A higher test throughput, lower costs per set, and faster turnaround times are all margins for testing improvement. One solution recommended was to boost the number of samples per test.

“The need for testing will remain for the years to come. Pooled testing offers sustainable surveillance measures that support long-term programs, essential for the early detection of virus resurgence or the emergence of variants of concern,” the team explained in the study.

Pooled testing can help fight against COVID-19 to promptly isolate positive cases without the need to test individually. This test can save time, effort, and money, and at the same time, contribute to combating the current pandemic.

To date, 146,58 million cases have been reported since the pandemic began. Of these, 3.1 million people have died. The United States and India report the highest numbers of cases, reaching 32 million and 16.96 million, respectively.

This news article was a review of a preliminary scientific report that had not undergone peer-review at the time of publication. Since its initial publication, the scientific report has now been peer reviewed and accepted for publication in a Scientific Journal. Links to the preliminary and peer-reviewed reports are available in the Sources section at the bottom of this article. View Sources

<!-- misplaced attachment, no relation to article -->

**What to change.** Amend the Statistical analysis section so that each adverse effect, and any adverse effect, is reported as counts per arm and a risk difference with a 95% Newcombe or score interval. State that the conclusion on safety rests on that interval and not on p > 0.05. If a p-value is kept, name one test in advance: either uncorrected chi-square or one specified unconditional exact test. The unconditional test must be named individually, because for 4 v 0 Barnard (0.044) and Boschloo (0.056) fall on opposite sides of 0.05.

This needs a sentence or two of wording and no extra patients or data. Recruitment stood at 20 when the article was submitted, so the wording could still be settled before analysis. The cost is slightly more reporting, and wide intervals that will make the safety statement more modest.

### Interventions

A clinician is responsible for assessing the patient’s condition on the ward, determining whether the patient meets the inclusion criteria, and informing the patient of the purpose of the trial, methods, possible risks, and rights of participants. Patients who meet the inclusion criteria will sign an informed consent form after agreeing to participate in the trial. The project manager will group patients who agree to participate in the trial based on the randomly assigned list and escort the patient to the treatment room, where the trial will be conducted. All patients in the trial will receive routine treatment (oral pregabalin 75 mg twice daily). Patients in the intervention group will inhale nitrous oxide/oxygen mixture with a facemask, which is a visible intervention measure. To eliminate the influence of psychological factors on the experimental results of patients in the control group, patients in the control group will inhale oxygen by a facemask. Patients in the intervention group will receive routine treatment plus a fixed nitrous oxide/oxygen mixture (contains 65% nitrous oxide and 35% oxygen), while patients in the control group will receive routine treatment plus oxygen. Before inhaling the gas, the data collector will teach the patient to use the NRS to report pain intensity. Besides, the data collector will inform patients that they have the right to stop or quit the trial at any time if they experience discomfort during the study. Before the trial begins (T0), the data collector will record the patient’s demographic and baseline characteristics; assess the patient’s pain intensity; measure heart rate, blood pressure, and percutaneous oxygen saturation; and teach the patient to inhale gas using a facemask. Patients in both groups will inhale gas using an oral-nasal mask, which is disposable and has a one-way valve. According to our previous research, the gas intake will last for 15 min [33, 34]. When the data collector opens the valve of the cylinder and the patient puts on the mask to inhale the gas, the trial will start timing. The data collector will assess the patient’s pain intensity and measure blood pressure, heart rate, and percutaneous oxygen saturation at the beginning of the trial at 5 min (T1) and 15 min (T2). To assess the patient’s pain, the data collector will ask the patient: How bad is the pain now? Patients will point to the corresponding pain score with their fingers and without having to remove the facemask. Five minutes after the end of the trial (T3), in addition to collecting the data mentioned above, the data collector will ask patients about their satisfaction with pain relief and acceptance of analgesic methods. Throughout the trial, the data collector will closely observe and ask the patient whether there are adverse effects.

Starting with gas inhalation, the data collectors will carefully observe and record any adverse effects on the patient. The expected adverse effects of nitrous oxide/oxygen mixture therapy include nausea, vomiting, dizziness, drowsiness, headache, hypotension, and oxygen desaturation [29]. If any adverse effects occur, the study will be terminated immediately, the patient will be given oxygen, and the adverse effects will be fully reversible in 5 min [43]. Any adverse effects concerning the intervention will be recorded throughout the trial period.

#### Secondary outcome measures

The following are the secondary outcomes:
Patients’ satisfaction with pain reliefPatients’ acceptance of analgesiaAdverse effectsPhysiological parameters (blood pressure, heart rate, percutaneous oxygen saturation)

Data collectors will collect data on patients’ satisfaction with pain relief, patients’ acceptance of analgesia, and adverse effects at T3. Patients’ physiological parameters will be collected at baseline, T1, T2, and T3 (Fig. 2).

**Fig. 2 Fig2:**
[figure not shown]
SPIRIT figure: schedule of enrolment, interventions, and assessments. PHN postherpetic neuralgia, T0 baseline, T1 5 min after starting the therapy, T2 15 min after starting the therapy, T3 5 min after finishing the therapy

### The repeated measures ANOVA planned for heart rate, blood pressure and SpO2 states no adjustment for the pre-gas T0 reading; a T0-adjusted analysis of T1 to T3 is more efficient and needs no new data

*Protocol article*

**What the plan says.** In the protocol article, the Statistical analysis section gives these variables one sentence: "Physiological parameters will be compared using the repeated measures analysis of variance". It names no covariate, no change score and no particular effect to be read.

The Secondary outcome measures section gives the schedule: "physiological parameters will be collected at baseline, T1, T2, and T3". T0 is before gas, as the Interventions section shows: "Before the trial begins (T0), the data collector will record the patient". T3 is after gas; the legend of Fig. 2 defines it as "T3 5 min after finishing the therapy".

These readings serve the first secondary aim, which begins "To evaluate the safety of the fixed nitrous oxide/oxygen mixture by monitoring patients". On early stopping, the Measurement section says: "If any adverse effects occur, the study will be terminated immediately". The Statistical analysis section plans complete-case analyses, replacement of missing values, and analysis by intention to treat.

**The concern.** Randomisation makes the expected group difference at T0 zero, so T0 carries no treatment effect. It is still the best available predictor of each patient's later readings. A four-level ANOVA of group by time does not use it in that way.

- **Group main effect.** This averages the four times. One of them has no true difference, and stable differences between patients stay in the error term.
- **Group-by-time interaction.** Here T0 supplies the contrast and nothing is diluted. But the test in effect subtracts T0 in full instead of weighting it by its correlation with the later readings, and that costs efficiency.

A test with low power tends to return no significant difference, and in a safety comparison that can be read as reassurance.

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Article Revisions

  • Apr 7 2023 - The preprint preliminary research paper that this article was based upon was accepted for publication in a peer-reviewed Scientific Journal. This article was edited accordingly to include a link to the final peer-reviewed paper, now shown in the sources section.
Angela Betsaida B. Laguipo

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Angela Betsaida B. Laguipo

Angela is a nurse by profession and a writer by heart. She graduated with honors (Cum Laude) for her Bachelor of Nursing degree at the University of Baguio, Philippines. She is currently completing her Master's Degree where she specialized in Maternal and Child Nursing and worked as a clinical instructor and educator in the School of Nursing at the University of Baguio.